Black love is fashionable again, thanks in part to the box office success of The Best Man Holiday . Almost 15 years after the original film, viewers are transported to a Christmas reunion with nine of our favorite characters. We get to see several successful relationships unfold between heterosexual, middle to upper-middle class Black American and interracial couples, and I love it. The media often gives us one-dimensional views of Black American life, so it’s refreshing to have a nuanced, but fun-loving film.
The Best Man Holiday has also reawakened an annoying question: Is there a Black marriage crisis? We’ve all heard the same statistics time and time again.
There are 1.8 million more African-American women than men.
Black women have more advanced degrees than Black men.
More than 70 percent of Black women between the ages of 25 and 29 have never been married.
These statistics are supposed to send Black women into a tailspin, seeking any partner that will have us. Instead, they’ve fostered a rising market of “experts” intent on telling Black women what’s wrong with us and helping us find remedies for our single woes.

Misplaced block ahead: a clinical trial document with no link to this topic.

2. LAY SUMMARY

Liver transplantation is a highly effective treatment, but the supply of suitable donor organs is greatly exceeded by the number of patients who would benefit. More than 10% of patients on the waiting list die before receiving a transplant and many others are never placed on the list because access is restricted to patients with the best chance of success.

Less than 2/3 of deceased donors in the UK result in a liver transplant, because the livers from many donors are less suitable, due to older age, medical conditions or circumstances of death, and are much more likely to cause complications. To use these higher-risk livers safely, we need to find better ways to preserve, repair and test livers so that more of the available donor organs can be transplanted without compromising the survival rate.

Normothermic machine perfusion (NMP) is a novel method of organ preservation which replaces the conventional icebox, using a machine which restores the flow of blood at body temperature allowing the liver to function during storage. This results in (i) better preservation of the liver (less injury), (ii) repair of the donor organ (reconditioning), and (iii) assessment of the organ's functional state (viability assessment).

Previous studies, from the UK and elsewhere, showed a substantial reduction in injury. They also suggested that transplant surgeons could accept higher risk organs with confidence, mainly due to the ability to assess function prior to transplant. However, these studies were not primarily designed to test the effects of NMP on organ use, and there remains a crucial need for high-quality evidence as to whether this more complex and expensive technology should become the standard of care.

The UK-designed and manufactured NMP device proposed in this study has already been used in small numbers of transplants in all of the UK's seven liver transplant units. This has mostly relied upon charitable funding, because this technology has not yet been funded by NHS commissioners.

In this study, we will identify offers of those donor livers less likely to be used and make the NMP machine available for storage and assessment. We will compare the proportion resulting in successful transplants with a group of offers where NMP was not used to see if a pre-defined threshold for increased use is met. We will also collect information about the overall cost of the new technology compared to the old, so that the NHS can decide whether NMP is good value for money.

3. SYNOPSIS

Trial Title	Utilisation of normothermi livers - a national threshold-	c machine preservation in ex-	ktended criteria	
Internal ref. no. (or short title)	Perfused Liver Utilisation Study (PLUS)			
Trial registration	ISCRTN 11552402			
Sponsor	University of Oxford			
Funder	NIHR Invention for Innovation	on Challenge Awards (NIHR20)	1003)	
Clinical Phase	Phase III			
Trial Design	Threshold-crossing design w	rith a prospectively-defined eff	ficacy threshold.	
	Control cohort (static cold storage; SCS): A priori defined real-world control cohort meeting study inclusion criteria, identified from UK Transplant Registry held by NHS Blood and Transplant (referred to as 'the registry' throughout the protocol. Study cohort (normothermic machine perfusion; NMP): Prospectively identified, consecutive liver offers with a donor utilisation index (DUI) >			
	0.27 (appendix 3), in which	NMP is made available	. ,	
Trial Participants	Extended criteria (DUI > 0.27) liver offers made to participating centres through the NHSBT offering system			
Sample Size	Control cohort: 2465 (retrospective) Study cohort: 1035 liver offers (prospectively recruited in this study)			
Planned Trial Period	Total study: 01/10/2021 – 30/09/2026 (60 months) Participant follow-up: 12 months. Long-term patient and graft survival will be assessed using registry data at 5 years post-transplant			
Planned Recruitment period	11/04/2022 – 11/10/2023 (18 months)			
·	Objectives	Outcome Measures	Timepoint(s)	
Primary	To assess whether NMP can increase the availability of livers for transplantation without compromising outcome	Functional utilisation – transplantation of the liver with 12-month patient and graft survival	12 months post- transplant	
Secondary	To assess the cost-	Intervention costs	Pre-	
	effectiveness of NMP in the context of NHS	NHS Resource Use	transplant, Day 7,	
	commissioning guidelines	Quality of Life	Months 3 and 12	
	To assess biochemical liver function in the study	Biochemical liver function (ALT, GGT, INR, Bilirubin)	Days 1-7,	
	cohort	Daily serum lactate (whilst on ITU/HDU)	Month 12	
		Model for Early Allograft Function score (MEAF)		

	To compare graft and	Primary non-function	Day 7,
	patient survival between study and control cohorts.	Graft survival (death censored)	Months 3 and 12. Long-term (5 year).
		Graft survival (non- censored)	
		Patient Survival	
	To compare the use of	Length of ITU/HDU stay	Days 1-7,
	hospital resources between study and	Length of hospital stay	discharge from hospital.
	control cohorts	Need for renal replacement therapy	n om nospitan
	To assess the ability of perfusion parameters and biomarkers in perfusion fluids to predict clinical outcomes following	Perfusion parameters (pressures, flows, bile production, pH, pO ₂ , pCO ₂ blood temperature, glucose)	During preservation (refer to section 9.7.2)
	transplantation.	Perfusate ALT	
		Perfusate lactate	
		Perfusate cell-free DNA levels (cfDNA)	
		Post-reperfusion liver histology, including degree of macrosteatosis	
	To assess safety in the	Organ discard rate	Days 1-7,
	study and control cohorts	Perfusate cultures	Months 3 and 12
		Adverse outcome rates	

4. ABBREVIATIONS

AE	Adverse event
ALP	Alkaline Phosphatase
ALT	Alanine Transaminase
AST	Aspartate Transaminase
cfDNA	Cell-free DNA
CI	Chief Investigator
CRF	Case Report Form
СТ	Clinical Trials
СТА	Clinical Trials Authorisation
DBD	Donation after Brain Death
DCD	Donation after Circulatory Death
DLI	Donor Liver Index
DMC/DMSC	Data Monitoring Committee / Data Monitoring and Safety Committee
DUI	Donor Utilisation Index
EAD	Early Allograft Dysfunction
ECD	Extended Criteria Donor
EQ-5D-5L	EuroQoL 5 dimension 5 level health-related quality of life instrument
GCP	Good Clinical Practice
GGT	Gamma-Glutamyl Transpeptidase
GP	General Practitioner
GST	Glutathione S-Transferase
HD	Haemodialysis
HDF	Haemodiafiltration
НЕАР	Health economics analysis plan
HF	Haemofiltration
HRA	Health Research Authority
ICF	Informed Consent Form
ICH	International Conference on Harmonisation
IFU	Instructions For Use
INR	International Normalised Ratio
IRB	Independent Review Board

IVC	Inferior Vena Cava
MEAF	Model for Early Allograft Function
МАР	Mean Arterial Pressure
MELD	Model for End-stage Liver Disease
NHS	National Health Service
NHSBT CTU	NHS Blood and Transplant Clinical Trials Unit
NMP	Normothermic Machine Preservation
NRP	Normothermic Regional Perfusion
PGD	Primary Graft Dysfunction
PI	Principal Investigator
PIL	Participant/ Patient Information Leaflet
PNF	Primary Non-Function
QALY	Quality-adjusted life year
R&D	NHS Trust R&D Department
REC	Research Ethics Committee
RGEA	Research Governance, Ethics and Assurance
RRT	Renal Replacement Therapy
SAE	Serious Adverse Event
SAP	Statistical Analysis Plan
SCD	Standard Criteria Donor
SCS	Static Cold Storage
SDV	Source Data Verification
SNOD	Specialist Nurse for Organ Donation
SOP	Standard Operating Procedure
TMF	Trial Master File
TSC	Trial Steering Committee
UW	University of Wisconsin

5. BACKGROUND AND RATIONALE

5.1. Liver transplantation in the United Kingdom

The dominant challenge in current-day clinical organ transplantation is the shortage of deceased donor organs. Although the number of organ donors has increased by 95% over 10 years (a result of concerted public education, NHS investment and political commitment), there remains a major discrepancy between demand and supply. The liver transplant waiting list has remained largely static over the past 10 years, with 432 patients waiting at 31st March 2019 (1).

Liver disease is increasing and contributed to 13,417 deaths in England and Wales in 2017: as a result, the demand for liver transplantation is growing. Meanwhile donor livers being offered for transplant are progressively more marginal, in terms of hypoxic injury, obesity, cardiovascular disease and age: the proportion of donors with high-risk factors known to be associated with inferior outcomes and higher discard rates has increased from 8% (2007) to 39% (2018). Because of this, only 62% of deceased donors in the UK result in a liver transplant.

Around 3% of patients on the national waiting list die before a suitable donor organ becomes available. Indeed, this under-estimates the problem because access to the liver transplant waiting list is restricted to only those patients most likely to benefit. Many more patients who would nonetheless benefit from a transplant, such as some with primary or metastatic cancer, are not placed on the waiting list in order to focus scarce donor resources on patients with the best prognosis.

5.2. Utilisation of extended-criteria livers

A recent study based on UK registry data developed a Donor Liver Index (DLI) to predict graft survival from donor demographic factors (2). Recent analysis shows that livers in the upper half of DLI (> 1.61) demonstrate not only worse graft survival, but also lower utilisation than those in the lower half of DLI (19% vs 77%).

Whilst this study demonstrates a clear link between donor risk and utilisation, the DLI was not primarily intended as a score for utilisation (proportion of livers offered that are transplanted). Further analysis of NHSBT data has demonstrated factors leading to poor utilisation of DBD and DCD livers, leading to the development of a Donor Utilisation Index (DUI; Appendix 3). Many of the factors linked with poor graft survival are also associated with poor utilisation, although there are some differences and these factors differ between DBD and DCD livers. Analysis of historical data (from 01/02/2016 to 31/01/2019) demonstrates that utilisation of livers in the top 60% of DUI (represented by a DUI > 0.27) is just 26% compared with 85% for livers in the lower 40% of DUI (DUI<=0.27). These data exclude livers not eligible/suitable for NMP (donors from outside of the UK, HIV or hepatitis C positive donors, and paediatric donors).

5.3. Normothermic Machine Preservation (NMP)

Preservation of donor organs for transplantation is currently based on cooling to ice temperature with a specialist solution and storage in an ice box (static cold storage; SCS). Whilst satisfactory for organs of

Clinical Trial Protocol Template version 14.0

Maria Brinson-Sampson, an attorney and author of I Am the Marrying Kind: A Guide to Getting Married, Staying Married and Being Happily Married (Outskirts Press), is the latest in a long line of relationship experts attempting to pathologize Black women’s dating and relationship choices. In her book, Brinson-Sampson claims that single mothers are the issue with the family unit and in order for single women to find a husband, we must learn to C-H-E-A-T: Communicate, Hesitate, Exhortate, Appreciate, and Tolerate.
Her advice is no different than that of Steve Harvey, Chey B and a number of different “experts” that always direct their attention at Black women instead of Black men. The assumption is Black men aren’t going to change, so Black women have to change to meet the needs of the Black man.
This conversation exhausts me. It has more holes than a block of Swiss cheese — seriously. Relationship experts are forever trolling Black women in an effort to paint our choices as the problem. We’re too educated. We’re too picky. Our standards are too high. We spend too much time in the office and not enough time in the kitchen.
In addition to these claims being blatantly false, they’re also harmful because they give the false idea that marriage is an impossible accomplishment for Black women.
In The Best Man Holiday, we see Sweet Mia and football star Lance; bestselling author Harper and his pregnant wife Robyn; former stripper-turned-philanthropist Candace and intellectual Julian; and MSNBC producer Jordan and her handsome beau Brian. These couples are fictional, but their real-life counterparts do exist. Just look at the Obamas.
These portrayals, both fictional and real, give hope that Black women can find love, and we don’t need the help of a relationship fauxpert to get there.